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Editorial: Hunters must follow the rules

The man who fired the shot that killed Rosemary Billquist near her home in Sherman last November was shooting – after sunset – at what he thought was a deer. Thomas B. Jadlowski last week pleaded guilty to criminally negligent homicide and hunting after sunset. He faces up to four years in prison when sentenced in January. The maximum sentence wouldn’t be unfair.

Billquist’s death at age 43, as well as the imprisonment of Jadlowski, are the tragic consequences of not following rules.

Basil Seggos, commissioner of the New York State Department of Environmental Conservation, last spring reacted to Billquist’s shooting by telling The News that “every single hunting incident that we see is preventable.”

The safe use of firearms is a big responsibility, which is why hunting is one of the most regulated sports activities. Hunters must know the rules to get a license, and the DEC is very clear about the regulations for time of day. Sunrise and sunset are official times posted on the DEC’s website and literature.

As Joseph H. Schneider, the DEC’s director of law enforcement, put it, “Sunset is a number that you can look up and know what it is so that you know when you’re done hunting for that day … They’re not just an interpretation of ‘well, it looks like it’s light enough to shoot now,’ or ‘it’s still light enough to shoot.’ ”

Schneider was quoting a familiar-sounding excuse made by a generic hunter, but Sadlowski could have employed similar reasoning to justify firing his gun at 5:24 on Nov. 22, 2017, 40 minutes after sunset.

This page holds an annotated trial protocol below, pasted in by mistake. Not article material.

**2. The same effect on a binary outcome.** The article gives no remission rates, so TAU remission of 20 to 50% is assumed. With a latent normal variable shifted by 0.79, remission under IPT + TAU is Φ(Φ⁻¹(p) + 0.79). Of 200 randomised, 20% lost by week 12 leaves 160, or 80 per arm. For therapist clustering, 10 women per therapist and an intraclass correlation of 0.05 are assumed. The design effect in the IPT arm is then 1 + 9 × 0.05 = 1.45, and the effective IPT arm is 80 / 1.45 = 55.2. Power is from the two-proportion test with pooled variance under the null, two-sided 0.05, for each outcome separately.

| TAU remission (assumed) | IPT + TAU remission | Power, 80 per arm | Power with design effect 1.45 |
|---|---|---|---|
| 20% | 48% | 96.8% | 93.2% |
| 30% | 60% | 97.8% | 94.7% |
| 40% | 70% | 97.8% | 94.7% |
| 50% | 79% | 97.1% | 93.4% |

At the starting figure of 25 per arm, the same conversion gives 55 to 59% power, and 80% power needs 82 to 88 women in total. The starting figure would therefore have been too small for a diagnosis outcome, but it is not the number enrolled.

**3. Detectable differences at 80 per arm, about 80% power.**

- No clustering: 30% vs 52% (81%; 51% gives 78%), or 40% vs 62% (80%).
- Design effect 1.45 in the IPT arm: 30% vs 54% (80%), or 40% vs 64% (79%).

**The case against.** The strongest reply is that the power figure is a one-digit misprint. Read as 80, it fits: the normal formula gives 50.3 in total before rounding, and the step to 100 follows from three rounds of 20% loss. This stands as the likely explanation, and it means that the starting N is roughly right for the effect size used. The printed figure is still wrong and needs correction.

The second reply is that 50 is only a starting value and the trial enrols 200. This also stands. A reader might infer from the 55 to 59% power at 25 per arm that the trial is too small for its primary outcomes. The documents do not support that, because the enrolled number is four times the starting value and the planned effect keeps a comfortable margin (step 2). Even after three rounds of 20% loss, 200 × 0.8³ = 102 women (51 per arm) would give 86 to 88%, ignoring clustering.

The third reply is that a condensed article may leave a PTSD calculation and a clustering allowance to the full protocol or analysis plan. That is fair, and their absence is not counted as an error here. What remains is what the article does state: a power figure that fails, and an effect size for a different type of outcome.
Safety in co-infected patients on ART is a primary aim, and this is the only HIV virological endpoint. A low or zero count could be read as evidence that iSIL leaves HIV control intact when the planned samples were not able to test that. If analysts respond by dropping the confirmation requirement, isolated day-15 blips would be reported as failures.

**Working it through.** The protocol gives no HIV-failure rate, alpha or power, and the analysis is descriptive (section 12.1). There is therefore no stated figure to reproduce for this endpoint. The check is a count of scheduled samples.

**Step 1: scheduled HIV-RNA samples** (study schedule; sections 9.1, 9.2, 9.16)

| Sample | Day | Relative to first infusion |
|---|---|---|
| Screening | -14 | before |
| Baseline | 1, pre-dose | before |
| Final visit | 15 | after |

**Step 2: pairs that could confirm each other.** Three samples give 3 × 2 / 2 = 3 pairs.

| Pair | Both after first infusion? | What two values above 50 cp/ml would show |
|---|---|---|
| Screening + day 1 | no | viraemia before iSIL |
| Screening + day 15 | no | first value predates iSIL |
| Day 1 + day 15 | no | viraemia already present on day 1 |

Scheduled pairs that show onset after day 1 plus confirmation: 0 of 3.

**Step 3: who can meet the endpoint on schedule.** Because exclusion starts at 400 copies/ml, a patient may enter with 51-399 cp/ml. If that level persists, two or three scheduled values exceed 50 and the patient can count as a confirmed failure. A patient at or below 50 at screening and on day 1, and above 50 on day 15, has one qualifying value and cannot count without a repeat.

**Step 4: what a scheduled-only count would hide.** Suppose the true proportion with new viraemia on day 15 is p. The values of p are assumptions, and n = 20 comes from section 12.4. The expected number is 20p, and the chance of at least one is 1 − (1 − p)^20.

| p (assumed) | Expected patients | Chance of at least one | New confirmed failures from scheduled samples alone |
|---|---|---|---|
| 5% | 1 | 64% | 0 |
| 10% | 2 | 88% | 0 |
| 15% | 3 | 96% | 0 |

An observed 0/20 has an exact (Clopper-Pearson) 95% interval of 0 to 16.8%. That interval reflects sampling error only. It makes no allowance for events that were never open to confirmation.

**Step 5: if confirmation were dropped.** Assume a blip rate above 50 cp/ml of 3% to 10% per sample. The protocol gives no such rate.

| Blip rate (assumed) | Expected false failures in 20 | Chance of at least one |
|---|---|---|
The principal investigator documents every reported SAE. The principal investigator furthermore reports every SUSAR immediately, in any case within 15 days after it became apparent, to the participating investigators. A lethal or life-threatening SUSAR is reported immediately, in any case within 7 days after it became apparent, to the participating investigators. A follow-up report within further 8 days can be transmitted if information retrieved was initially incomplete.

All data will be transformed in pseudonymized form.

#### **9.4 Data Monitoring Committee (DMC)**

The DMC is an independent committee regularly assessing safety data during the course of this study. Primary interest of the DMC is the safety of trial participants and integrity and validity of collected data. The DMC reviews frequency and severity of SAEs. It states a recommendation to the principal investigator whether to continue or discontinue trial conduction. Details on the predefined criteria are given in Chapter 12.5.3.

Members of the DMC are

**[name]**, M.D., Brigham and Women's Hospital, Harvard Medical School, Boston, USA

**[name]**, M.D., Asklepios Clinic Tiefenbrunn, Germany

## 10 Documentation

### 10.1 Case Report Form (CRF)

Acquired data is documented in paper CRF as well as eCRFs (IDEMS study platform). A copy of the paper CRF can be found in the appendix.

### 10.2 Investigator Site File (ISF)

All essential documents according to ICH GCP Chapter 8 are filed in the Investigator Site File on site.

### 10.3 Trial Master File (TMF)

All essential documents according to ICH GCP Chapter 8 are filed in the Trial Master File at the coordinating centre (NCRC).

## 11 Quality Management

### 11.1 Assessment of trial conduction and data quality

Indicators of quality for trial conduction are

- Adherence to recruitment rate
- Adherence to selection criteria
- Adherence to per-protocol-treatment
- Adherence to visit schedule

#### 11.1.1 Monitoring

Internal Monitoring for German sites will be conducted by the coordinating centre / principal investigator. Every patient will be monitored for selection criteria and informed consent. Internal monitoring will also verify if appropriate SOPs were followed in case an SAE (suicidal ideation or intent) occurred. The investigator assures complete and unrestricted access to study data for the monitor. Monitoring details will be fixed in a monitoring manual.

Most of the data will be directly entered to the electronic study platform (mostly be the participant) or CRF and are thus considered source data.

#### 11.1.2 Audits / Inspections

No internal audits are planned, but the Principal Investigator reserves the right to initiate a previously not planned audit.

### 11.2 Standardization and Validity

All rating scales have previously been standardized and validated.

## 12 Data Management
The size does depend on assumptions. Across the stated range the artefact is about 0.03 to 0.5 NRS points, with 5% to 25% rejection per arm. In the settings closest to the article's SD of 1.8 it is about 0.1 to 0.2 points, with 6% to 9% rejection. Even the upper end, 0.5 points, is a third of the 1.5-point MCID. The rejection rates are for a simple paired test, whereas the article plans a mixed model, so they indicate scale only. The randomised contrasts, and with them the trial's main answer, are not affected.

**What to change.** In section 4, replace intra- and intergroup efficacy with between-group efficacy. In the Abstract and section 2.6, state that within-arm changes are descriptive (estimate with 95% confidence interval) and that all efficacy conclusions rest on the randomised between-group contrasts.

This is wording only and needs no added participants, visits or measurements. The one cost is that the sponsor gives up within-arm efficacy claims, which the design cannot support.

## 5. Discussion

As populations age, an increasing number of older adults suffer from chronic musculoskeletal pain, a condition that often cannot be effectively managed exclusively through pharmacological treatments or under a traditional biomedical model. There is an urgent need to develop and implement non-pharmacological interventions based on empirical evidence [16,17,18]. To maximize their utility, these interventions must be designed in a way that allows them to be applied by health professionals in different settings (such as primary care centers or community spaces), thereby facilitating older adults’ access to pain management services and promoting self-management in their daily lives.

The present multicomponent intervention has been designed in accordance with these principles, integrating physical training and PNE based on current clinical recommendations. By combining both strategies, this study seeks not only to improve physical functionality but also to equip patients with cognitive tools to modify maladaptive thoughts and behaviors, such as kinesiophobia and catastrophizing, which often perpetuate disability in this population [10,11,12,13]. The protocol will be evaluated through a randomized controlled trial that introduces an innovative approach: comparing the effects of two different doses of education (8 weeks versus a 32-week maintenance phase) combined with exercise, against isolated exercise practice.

In our society at large, people all too often justify impulsive or selfish acts by telling themselves that rules don’t apply to them.

Examples abound: People who send or read text messages while driving a car, or who get behind the wheel after “just a few drinks,” or become impatient and run a red light; taxpayers who fudge the figures on their returns to cheat the government; employers who pay their people “off the books.” The consequences of these choices are sometimes tragic; none of them is victimless.

In November 2016, a state DEC officer was shot and seriously wounded while investigating after-hours hunting in Columbia County. Schneider said instances of illegal hunting before or after sunrise have been increasing in the past two years.

The problem, he said, is that “we’re experiencing a rash of these this year with late shooting and or early shooting. It’s not just at night.”

The late Rosemary Billquist was a volunteer with Chautauqua Hospice and Palliative Care, where she was known for her kindness and generosity.

Her husband, Jamie Billquist, says his wife would have forgiven the hunter who shot her because “that’s the type of person she was.”

If any good can come from her death, Jamie Billquist says he hopes hunters will slow down and make sure of their surroundings. “If anything positive comes out of this, I want people to please just be safe,” he said.

The best way to stay safe is for hunters to follow the rules. That’s not hard.

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